Image copyright Jonny Lambert, 2022, text copyright Sheri Mabry Bestor, 2022. Courtesy of Sleeping Bear Press.

Sheri Mabry Bestor’s lovely, poetic story of the lifecycle of fireflies is a beautiful read aloud for summer nights or for whenever you and your kids are missing the simple pleasures of summer. While the story plays out from page to page in flowing and sometimes vibrant text, scientific facts about these insects, their transformations, homes, anatomy, protection, and, of course, their bright and glowing communication skills are tucked in the corner waiting to be discovered and explored. Bestor’s rhythmical cadence also highlights the seasonal changes that accompany a fireflies’ growth and the cyclical wonder of nature.

Jonny Lambert’s stunning textured collage-style illustrations portray all the beauty of these unique insects and the landscape they inhabit. Mottled greens and yellows give depth to lush leaves, opaline snail shells catch the light above as the curious snail discovers the glowing eggs below, and delicate spring flowers camouflage the mud nests where the larvae are transforming into adults. The nighttime scenes are breathtaking with deep blue skies, a canvas for the pin pricks of light that create summer’s most spectacular show. Both realistic and dreamlike, these nighttime pages will have kids and adults scurrying outside to watch and be a part of it.

A gorgeous book to celebrate the exquisite charm of fireflies as well as to impart natural science facts, Light the Sky, Firefly is highly recommended for home, school, and public library bookshelves.

Ages 4 – 8

Sleeping Bear Press, 2022 | ISBN 978-1534111158

Discover more about Sheri Mabry Bestor and her books on her website.

You can connect with Jonny Lambert on Twitter.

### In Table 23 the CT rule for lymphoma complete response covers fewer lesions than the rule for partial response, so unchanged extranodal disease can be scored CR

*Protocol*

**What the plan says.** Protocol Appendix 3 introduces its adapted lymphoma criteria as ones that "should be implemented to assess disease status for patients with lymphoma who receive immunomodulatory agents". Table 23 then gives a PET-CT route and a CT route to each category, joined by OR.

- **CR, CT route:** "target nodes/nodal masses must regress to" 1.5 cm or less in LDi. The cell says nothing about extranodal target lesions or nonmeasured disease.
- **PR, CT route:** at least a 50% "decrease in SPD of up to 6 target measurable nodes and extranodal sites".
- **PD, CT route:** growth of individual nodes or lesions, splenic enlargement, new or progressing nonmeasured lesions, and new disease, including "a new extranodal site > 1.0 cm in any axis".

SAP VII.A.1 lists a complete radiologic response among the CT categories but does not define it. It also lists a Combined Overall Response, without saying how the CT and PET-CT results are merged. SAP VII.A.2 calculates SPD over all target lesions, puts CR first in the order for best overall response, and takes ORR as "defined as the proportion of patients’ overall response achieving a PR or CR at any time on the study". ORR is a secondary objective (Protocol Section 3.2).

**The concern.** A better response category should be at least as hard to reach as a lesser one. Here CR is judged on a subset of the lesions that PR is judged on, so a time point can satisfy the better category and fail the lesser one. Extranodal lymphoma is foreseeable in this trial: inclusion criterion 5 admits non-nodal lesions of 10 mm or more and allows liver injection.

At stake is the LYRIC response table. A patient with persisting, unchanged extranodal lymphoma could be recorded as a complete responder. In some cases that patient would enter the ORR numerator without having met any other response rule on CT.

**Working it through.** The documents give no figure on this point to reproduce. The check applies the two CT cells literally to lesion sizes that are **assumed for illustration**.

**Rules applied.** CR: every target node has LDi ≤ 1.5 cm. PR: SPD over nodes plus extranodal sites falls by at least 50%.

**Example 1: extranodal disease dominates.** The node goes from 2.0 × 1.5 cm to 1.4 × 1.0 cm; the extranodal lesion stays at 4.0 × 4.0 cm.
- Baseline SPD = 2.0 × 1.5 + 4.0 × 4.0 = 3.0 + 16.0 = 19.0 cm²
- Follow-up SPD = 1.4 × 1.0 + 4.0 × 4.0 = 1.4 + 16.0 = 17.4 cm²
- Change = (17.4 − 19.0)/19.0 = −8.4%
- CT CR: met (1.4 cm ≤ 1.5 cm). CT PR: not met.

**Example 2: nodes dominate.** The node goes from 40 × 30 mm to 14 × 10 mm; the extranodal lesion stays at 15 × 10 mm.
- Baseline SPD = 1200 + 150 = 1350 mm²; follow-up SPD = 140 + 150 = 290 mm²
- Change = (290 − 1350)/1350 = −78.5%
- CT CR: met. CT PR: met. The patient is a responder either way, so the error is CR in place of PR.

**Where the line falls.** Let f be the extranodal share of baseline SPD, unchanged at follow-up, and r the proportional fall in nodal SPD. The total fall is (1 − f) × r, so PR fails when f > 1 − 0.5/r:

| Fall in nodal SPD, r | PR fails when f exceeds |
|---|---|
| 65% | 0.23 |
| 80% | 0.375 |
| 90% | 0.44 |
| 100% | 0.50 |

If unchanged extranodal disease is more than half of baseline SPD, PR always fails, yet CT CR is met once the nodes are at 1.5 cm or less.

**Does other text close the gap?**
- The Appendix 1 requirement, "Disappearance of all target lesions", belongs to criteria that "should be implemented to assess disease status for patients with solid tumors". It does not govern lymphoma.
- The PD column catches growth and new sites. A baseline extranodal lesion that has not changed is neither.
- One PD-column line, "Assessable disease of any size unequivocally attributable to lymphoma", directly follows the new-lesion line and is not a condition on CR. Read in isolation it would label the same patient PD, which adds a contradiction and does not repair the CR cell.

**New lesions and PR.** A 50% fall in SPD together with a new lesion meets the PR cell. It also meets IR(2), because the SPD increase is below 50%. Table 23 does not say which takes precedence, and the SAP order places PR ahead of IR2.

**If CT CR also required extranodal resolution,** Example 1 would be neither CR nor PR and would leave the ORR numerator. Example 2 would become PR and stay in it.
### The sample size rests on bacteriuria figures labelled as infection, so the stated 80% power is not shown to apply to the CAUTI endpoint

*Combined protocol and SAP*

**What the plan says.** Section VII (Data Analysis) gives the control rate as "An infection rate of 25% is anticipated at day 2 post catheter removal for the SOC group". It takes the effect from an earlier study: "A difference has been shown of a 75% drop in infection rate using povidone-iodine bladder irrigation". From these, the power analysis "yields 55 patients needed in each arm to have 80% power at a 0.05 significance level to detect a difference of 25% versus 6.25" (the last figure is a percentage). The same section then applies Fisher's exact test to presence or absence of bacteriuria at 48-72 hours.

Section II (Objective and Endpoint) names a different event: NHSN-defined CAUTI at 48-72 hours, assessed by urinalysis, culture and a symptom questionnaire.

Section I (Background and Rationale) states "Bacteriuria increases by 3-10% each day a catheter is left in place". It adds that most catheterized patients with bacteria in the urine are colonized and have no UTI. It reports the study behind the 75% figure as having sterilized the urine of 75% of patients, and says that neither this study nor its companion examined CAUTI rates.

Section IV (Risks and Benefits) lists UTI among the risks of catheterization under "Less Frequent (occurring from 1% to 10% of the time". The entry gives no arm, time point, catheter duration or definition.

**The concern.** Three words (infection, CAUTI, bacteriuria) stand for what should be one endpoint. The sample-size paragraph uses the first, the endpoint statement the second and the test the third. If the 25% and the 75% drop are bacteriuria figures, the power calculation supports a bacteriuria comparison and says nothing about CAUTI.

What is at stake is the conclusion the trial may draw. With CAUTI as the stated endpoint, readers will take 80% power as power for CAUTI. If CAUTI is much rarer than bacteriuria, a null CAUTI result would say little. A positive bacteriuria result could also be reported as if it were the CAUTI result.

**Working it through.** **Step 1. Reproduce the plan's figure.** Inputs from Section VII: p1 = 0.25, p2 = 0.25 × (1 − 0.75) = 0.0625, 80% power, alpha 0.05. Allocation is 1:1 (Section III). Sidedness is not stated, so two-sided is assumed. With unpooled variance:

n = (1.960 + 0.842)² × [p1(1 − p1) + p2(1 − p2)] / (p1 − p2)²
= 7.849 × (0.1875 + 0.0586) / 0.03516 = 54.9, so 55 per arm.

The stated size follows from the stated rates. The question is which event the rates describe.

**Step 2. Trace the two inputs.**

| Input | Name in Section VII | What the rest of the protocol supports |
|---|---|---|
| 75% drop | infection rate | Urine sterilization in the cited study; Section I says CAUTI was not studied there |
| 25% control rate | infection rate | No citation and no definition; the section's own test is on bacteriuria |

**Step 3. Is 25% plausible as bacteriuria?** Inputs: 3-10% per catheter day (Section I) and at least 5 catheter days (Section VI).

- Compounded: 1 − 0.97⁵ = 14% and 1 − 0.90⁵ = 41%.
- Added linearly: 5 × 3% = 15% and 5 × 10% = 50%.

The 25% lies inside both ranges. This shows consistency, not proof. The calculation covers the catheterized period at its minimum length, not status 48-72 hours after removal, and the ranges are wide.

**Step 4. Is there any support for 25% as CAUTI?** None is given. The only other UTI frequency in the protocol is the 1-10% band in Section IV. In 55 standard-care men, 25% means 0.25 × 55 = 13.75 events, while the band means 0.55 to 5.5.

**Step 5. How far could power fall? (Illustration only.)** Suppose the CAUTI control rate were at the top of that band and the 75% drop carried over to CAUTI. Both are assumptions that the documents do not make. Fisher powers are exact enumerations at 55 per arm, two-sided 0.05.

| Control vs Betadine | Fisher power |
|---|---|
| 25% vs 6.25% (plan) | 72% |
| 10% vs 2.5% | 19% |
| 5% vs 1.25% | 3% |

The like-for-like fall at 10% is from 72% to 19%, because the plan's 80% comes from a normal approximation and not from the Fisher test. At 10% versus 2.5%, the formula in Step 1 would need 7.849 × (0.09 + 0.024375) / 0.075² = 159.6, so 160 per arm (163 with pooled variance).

World Firefly Day Activity


Firefly Flight Maze


This little firefly wants to join her friends in the forest. Can you help her through the maze to find them in this printable maze?

Firefly Flight Maze Puzzle | Firefly Flight Mage Solution


You can find Light the Sky, Firefly! at these booksellers

Amazon | Barnes & Noble | Books-a-Million

To support your local independent bookstore, order from

Bookshop | IndieBound

Picture Book Review

June 16 – Dump the Pump Day


About the Holiday

There’s no better time than early summer to consider “dumping the pump” and traveling by foot, bicycle, scooter, skates, skateboard…there are so many options! Leaving the car at home saves on gas costs, is better for the environment, and leads to a great exercise workout. Today, grab your walking or tennis shoes and with a friend or alone, take an example from the subject of today’s book and enjoy the pleasure of traversing the outside world!

Good Trick, Walking Stick!

Written by Sheri Mabry Bestor | Illustrated by Jonny Lambert


The walking stick is one insect that knows a thing or two about tricks. Even before it’s born wile plays a part in its survival. A mother walking stick drops her eggs where they will be buried by autumn leaves—and found by ants that think they are delicious seeds to eat. Why would a mother purposefully do this?! She knows that the ants will take the eggs to their colony, where they will eat only the tops leaving the baby walking sticks undisturbed. The ants will then drag the remains of the “seeds” to their garbage dump area, where they will spend a warm winter safe from predators until spring.